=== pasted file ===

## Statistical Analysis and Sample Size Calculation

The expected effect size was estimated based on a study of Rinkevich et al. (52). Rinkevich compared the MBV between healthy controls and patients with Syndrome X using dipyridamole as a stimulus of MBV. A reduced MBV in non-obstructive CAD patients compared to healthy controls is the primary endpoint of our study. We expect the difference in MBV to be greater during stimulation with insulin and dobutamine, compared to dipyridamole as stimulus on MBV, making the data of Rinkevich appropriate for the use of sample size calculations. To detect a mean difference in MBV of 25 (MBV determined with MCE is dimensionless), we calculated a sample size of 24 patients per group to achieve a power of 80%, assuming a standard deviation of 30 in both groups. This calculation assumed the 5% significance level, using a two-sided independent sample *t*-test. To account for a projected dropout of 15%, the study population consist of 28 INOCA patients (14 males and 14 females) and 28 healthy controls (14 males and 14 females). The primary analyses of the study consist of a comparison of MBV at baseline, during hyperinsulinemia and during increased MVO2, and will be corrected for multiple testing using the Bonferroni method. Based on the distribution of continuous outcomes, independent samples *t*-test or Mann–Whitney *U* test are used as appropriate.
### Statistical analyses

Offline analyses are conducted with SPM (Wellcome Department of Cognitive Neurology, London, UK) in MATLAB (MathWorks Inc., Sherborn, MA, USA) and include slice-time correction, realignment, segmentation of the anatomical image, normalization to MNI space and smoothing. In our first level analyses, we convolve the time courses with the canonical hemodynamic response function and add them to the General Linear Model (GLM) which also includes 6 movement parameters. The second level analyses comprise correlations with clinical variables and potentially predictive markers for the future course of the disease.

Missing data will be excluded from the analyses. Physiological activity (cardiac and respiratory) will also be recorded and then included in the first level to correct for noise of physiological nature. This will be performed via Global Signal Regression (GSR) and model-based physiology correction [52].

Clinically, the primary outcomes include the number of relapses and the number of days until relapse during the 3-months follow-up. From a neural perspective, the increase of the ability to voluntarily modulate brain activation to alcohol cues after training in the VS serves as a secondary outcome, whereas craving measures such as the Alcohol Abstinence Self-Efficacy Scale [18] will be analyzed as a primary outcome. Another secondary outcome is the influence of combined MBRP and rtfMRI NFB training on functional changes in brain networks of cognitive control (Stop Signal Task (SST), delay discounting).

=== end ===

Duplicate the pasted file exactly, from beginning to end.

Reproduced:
## Statistical Analysis and Sample Size Calculation

The expected effect size was estimated based on a study of Rinkevich et al. (52). Rinkevich compared the MBV between healthy controls and patients with Syndrome X using dipyridamole as a stimulus of MBV. A reduced MBV in non-obstructive CAD patients compared to healthy controls is the primary endpoint of our study. We expect the difference in MBV to be greater during stimulation with insulin and dobutamine, compared to dipyridamole as stimulus on MBV, making the data of Rinkevich appropriate for the use of sample size calculations. To detect a mean difference in MBV of 25 (MBV determined with MCE is dimensionless), we calculated a sample size of 24 patients per group to achieve a power of 80%, assuming a standard deviation of 30 in both groups. This calculation assumed the 5% significance level, using a two-sided independent sample *t*-test. To account for a projected dropout of 15%, the study population consist of 28 INOCA patients (14 males and 14 females) and 28 healthy controls (14 males and 14 females). The primary analyses of the study consist of a comparison of MBV at baseline, during hyperinsulinemia and during increased MVO2, and will be corrected for multiple testing using the Bonferroni method. Based on the distribution of continuous outcomes, independent samples *t*-test or Mann–Whitney *U* test are used as appropriate.
### Statistical analyses

Offline analyses are conducted with SPM (Wellcome Department of Cognitive Neurology, London, UK) in MATLAB (MathWorks Inc., Sherborn, MA, USA) and include slice-time correction, realignment, segmentation of the anatomical image, normalization to MNI space and smoothing. In our first level analyses, we convolve the time courses with the canonical hemodynamic response function and add them to the General Linear Model (GLM) which also includes 6 movement parameters. The second level analyses comprise correlations with clinical variables and potentially predictive markers for the future course of the disease.

Missing data will be excluded from the analyses. Physiological activity (cardiac and respiratory) will also be recorded and then included in the first level to correct for noise of physiological nature. This will be performed via Global Signal Regression (GSR) and model-based physiology correction [52].

Clinically, the primary outcomes include the number of relapses and the number of days until relapse during the 3-months follow-up. From a neural perspective, the increase of the ability to voluntarily modulate brain activation to alcohol cues after training in the VS serves as a secondary outcome, whereas craving measures such as the Alcohol Abstinence Self-Efficacy Scale [18] will be analyzed as a primary outcome. Another secondary outcome is the influence of combined MBRP and rtfMRI NFB training on functional changes in brain networks of cognitive control (Stop Signal Task (SST), delay discounting).